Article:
Wells Fargo has a long history of supporting local communities, especially during challenging times. Its leadership believes that when their communities thrive everyone can be successful, and they are deeply committed to supporting local communities where their employees and customers live and work. Wells Fargo concentrates its philanthropic investments on three pressing issues affecting underserved communities: housing affordability, financial health and small-business growth.
The COVID pandemic has created unprecedented disruptions throughout the world, and Wells Fargo is responding to this dynamic and fluid situation by leveraging its considerable network. As part of a series of comprehensive actions that Wells Fargo is taking to help employees, customers and communities experiencing hardships related to COVID-19, Wells Fargo is donating $175 million to help address public health needs, small business, housing, and financial health for vulnerable populations.
The current crisis has accelerated efforts to deploy resources to help address immediate and longer-term needs for shelter, rental assistance, housing, small-business support and financial stability. While Wells Fargo is providing additional flexibility in its grant-making to help nonprofits address operations, staffing costs and other urgent necessities, it continues to focus on supporting organizations that are strategically aligned with its funding priorities. For details about Wells Fargo Grant Application and on its giving efforts and programs, visit www.wellsfargo.com/about/corporate-responsibility.
One critical program through that Wells Fargo is responding to this pandemic is the Wells Fargo Drive-Up Food Bank program, where the bank is using its philanthropic resources, expertise and scale to help solve complex societal problems. The size and distribution of Wells Fargo’s branch locations and corporate offices puts them in a unique position to use the bank’s scale as a strength to help those facing food insecurity. The Wells Fargo Drive-Up Food Bank program builds on the company’s decades-long involvement in fighting food insecurity and represents just one of the ways the bank is working to support customers and communities during these uncertain times.
“Americans around the country are hurting right now as they try to make ends meet due to the deep economic impact of COVID-19,” says Bill Daley, vice chairman of Public Affairs at Wells Fargo. “One of the biggest challenges in the current environment is getting food to those who need it most. That’s why Wells Fargo is using the broad reach of our locations, including bank branches and corporate properties around the country, to help distribute food and increase accessibility for families facing hunger.”
Working in partnership with Feeding America, the nation’s largest domestic hunger-relief organization, and its network of member food banks, Wells Fargo has turned its bank branches and office buildings around the country into mobile food distribution centers in an effort to reach more people facing food insecurity. According to a recent Feeding America analysis, approximately one in six people may experience food insecurity in 2020 as a result of the COVID-19 pandemic, an increase of 46% compared to 2018. In response to the increased need, the Feeding America network of food banks distributed 20% more food in March compared to average months and estimated an average of just under 30% of people being served are new to charitable food assistance.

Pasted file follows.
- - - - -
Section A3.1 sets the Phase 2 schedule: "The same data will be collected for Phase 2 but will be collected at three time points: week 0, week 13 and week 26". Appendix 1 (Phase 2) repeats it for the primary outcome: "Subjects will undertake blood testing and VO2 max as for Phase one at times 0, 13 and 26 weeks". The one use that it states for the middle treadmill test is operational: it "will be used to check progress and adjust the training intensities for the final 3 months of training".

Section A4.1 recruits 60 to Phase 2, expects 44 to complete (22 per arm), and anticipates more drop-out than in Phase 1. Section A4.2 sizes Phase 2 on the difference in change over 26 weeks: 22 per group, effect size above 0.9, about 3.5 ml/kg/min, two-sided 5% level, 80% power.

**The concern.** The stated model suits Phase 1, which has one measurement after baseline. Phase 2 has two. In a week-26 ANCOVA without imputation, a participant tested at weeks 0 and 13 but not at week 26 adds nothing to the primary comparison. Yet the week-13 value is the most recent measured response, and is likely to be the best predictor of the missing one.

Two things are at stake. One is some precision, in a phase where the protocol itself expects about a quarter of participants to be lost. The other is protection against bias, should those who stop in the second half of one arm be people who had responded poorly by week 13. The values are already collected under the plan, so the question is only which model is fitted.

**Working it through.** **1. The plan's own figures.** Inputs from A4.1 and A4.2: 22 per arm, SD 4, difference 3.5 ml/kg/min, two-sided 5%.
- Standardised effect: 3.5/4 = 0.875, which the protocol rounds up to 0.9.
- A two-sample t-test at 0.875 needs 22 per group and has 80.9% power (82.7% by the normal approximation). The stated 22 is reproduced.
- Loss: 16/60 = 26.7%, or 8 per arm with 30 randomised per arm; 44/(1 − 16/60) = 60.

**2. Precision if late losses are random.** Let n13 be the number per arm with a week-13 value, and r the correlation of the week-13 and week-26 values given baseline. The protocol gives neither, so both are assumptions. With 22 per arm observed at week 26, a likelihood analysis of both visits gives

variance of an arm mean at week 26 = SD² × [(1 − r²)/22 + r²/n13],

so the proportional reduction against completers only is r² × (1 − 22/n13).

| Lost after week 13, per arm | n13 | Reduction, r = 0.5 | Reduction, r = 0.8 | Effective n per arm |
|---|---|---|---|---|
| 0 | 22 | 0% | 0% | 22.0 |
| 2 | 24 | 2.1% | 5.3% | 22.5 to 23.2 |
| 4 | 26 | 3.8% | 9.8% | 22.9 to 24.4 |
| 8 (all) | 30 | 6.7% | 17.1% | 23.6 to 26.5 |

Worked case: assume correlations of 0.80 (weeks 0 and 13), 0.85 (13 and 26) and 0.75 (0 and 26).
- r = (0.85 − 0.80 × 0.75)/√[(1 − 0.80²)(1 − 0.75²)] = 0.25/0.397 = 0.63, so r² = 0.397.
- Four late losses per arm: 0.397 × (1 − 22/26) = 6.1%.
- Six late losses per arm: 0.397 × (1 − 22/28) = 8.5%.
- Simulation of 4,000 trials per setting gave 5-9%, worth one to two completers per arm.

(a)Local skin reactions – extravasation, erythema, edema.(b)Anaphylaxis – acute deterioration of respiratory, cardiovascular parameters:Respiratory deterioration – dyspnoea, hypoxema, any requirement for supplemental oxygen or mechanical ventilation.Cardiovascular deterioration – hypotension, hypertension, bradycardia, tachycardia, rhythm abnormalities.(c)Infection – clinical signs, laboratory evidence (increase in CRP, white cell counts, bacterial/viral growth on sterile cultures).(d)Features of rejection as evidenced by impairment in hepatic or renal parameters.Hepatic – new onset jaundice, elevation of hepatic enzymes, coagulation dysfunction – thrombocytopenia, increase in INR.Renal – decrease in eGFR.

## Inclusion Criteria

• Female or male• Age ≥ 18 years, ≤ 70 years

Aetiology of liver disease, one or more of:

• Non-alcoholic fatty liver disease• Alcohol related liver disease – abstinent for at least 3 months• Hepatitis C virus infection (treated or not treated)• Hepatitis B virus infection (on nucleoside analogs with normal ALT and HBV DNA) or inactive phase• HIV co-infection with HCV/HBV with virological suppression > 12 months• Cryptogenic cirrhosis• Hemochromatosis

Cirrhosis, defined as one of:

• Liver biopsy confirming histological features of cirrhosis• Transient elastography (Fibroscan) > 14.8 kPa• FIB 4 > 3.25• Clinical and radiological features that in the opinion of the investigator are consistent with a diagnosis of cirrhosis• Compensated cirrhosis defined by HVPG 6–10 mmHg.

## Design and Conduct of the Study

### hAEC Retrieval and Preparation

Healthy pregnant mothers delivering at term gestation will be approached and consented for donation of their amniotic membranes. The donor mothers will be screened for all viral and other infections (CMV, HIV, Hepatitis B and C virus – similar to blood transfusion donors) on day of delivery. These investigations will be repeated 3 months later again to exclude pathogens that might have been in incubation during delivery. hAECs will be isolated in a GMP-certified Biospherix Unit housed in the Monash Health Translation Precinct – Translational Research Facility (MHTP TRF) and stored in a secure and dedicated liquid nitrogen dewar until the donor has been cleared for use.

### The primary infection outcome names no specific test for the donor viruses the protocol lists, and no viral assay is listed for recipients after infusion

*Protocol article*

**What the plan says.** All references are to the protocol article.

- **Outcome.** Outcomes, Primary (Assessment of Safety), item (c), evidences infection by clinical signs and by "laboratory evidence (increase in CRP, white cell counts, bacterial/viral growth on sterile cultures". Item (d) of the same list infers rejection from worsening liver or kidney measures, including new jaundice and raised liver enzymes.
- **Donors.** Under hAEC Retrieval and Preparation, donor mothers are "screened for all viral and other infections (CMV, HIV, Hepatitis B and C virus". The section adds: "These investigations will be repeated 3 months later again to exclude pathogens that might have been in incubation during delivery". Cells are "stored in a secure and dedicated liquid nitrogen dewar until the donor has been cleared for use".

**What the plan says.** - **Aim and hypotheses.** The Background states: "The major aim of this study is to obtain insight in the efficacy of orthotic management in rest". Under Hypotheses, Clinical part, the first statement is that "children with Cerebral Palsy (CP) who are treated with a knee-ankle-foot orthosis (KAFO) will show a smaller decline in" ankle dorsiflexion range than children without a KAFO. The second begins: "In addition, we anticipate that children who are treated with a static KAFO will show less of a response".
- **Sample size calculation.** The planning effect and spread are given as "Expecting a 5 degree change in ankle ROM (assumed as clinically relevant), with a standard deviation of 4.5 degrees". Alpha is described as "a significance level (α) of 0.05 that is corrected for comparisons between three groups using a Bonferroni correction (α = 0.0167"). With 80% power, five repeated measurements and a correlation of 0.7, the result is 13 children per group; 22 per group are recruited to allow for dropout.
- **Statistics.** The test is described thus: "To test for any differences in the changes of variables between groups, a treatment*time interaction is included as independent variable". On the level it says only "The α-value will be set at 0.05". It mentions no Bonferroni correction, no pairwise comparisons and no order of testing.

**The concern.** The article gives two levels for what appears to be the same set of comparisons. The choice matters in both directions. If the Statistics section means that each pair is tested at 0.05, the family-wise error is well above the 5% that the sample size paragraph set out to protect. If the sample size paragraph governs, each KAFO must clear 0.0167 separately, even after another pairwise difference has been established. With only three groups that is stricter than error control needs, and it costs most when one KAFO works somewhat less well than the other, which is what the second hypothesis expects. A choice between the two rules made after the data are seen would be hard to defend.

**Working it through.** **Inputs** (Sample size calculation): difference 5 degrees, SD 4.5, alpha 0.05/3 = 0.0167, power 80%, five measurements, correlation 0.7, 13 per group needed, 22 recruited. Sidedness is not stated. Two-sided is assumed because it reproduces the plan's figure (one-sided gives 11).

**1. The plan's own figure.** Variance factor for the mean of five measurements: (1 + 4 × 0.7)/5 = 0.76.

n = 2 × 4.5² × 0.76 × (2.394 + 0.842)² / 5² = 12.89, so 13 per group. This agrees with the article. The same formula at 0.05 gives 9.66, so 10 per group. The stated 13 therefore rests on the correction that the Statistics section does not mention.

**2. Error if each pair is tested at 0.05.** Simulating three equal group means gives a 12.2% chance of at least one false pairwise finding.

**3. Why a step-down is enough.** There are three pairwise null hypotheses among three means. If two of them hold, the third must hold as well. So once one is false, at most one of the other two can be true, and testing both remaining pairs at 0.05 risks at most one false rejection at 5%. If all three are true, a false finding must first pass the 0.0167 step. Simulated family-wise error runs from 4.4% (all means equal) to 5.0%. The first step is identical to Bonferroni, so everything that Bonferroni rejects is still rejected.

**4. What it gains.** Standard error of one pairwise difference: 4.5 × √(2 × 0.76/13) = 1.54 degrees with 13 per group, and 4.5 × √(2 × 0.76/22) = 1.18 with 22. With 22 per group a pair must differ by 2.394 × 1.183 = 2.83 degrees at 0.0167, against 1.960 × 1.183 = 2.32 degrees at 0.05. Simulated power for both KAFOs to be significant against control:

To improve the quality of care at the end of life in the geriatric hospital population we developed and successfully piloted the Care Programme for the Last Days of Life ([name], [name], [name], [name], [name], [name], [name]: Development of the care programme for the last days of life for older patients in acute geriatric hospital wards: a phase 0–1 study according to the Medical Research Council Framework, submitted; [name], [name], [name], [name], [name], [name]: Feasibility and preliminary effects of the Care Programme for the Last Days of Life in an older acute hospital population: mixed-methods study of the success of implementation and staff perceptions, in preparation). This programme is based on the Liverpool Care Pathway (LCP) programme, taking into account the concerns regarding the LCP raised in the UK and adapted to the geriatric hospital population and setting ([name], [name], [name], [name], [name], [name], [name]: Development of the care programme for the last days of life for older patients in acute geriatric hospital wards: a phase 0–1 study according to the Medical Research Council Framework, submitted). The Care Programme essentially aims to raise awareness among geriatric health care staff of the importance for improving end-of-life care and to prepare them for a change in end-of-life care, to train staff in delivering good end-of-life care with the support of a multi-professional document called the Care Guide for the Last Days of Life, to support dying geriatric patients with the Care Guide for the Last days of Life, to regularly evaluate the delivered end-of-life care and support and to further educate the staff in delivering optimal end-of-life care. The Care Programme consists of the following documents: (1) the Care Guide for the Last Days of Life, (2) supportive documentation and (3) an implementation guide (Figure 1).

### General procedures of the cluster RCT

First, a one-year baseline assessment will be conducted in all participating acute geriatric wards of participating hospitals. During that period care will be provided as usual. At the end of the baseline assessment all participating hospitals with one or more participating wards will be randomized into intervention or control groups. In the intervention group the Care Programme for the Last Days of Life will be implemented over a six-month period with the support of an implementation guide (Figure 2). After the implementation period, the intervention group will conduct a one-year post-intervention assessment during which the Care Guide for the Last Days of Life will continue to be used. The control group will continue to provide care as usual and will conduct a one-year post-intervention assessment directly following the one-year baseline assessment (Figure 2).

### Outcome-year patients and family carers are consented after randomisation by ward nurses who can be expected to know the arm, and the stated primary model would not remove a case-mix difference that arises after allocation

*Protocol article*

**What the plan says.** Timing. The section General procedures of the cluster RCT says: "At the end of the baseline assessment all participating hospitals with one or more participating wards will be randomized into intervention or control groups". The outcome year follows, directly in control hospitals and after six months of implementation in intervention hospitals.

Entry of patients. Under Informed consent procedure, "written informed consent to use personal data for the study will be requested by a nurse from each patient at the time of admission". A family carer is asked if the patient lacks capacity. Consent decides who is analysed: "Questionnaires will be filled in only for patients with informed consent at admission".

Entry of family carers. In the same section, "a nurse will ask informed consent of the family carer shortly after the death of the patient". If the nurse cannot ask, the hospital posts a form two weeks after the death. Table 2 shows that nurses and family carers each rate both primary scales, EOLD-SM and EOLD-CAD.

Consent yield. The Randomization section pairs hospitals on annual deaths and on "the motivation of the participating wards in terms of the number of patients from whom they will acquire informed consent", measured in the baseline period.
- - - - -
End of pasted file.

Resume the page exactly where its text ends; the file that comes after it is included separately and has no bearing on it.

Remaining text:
“Being able to offer food to people in need at different times and locations is critical,” notes Dave Richins, president and CEO of United Food Bank. “Our goal is always to be able to provide assistance where it’s needed. Most of the 300 households coming to the Wells Fargo distribution events each Wednesday are there because the timing and the location work best for them and their families. We’re so grateful to be able to offer them this opportunity to feed their families with nutritious foods.”
Wells Fargo is continuing to grow these efforts as this pandemic continues to impact communities. It announced it will donate approximately $400 million in gross processing fees from the Paycheck Protection Program to nonprofits helping small businesses recover from the effects of the ongoing COVID-19 pandemic. Wells Fargo’s new Open for Business Fund aims to help small businesses reopen, stay open and rebuild. The effort will engage local nonprofit organizations serving diverse small businesses, with an emphasis on Black and African American, Hispanic, Asian American and Native American/Alaska Native businesses, among others. This major initiative will open a new avenue for nonprofits to deliver capital, training and long-term recovery efforts to entrepreneurs who see a long road ahead.
Through these efforts Wells Fargo continues to showcase that philanthropy and community support is genuinely one of the core values that drives its business. Its long history of supporting local and national initiatives is especially apparent during these challenging times with these newly created pandemic focused campaigns. The bank has donated somewhere around $2.3 million to COVID-19 response efforts, funding that will help deliver critical relief and support to communities in need. The combination of this financial support and the leveraging of its existing footprint in communities throughout the country has enabled Wells Fargo to serve as a champion to those in need.
Tyler Butler (“Tyler Butler | Giving in Style”), founder and CEO of 11Eleven Consulting, is a corporate social responsibility practitioner and expert leader in the corporate citizenship space. She has served on numerous national and local boards and is often cited as a subject matter expert by Forbes, Entrepreneur, U.S. News & World Report and more.